— Popular Adventure Tales • Mayne Reid

... Jackson was just about to observe," said Psmith, "is a corruption of cat-mint. Why it should be so corrupted I do not know. But what of that? The subject is too deep to be gone fully into at the moment. I should recommend you to read Comrade Jackson's little brochure on the matter. Passing lightly on ...
— Psmith, Journalist • Pelham Grenville Wodehouse

... loaded with taxation, and only so far pursued as to supply the barest necessities of life. Manufacture is where it was centuries ago, and is performed with the same primitive tools. The printing-press is unknown. There are no books; the language itself is such a mixture of tongues and so corrupted as to have hardly a distinctive existence. The power of the sultan sucks the life-blood out of the people, who obey the local sheikhs; above them are the cadis, controlling provinces; and still higher the pashas, who ...
— Due West - or Round the World in Ten Months • Maturin Murray Ballou

... having had frequent occasions to converse with the Jews (on account of his application to Hebrew literature from his youth) who insolently reflected upon the New Testament, affirming it to be plainly corrupted, because it seldom or never agreed with the Old Testament, some of whom were so confident in this opinion, as to say, they would profess the Christian religion, if any one could reconcile the New Testament with the Old. ...
— The Grounds of Christianity Examined by Comparing The New Testament with the Old • George Bethune English

... be here remarked that the name of buccaneer was chiefly affected by the English adventurers on our coast, while the French members of the profession often preferred the name of "flibustier." This word, which has since been corrupted into our familiar "filibuster," is said to have been originally a corruption, being nothing more than the French method of pronouncing the word "freebooters," which title had long been used for ...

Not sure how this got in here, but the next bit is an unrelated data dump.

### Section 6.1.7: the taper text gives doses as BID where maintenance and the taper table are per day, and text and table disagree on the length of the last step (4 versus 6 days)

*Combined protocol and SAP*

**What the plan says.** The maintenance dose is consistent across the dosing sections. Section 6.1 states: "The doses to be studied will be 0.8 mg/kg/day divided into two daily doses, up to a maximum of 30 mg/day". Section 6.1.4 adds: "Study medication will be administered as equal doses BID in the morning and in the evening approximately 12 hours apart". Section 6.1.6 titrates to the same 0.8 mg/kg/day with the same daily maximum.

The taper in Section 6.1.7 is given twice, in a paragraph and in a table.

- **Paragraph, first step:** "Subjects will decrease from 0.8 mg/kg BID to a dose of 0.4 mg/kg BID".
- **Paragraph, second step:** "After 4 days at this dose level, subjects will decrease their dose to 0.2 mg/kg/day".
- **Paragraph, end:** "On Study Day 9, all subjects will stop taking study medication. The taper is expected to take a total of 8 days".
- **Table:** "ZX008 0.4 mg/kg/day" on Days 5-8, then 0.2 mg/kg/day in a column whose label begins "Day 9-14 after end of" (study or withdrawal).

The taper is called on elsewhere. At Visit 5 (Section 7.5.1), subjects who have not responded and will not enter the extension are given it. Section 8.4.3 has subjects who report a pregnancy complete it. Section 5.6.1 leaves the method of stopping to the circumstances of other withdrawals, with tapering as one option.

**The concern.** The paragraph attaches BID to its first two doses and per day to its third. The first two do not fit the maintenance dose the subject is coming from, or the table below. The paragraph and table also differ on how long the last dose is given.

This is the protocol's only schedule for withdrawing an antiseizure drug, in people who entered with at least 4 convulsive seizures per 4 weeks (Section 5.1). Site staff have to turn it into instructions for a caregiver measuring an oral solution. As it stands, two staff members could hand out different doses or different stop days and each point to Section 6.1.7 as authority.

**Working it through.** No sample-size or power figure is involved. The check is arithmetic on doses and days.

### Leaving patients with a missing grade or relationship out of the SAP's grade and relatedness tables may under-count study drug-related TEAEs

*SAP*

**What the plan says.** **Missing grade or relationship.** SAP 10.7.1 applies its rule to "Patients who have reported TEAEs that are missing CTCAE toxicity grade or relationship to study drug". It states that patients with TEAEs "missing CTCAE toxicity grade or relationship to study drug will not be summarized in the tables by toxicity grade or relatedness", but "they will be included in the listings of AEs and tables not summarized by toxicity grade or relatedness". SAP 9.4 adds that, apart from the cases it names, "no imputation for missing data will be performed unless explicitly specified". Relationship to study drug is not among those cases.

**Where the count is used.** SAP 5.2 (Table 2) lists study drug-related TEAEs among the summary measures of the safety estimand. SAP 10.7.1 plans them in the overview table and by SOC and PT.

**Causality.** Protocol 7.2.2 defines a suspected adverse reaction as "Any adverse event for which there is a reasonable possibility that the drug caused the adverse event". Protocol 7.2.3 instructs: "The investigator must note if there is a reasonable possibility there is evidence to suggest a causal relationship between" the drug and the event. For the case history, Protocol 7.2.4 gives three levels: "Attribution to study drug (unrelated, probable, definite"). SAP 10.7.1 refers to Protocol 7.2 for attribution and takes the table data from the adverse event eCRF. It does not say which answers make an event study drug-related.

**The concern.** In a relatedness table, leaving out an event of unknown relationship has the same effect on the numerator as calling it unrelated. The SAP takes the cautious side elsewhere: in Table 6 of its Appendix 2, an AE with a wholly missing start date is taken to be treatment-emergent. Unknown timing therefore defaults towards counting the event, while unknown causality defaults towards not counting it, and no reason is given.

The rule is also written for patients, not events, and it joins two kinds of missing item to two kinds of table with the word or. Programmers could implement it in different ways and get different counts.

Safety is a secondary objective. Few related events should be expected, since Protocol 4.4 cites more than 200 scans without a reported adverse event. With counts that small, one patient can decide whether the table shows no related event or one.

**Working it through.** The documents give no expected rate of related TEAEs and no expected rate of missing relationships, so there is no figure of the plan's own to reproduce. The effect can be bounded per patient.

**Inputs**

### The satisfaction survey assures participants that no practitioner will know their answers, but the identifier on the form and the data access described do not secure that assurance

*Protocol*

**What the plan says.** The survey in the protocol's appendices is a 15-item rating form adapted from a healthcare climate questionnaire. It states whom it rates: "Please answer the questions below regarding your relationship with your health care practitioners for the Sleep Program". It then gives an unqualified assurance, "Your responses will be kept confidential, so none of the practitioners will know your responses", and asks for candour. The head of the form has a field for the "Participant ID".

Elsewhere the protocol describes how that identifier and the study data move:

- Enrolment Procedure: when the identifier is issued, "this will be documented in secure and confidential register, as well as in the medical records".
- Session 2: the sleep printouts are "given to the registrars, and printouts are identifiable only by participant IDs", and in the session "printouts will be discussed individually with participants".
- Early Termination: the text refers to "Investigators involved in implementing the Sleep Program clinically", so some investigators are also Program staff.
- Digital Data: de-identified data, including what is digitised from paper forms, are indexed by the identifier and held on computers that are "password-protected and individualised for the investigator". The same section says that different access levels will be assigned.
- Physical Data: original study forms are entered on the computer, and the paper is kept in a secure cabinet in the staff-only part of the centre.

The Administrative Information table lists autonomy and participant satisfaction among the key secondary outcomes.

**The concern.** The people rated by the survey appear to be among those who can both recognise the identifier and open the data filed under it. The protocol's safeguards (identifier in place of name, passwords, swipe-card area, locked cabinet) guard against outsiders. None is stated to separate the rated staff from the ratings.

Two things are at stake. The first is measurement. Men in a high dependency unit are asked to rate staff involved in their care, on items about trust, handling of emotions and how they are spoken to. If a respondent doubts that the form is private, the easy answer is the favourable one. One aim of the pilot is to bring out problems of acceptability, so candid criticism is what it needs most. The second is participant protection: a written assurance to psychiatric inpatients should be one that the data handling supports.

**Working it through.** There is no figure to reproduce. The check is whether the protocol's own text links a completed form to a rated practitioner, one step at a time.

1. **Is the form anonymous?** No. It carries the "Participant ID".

— Buccaneers and Pirates of Our Coasts • Frank Richard Stockton

... authors of the change had been corrupted by English gold through one Ernest Seyd, a writer on economic topics. It was alleged that Seyd came to this country at the time when the measure was under consideration. Seyd was not living when the charges were made, but the fact of a visit to this country was denied by his son. ...
— Reminiscences of Sixty Years in Public Affairs, Vol. 2 • George S. Boutwell

... his own condition and admires that of others. Whence it comes to pass that all her gifts, elegancy, and graces corrupt and perish. For what benefit is beauty, the greatest blessing of heaven, if it be mixed with affectation? What youth, if corrupted with the severity of old age? Lastly, what is that in the whole business of a man's life he can do with any grace to himself or others—for it is not so much a thing of art, as the very life of every action, that it ...
— The Praise of Folly • Desiderius Erasmus

... right and moral force, which, God be thanked, can never he obliterated from the nature and the history of man. The despotic imperial administration upheld for a long while the Roman empire, and not without renown; but it corrupted, enervated, and impoverished the Roman populations, and left them, after five centuries, as incapable of defending themselves as ...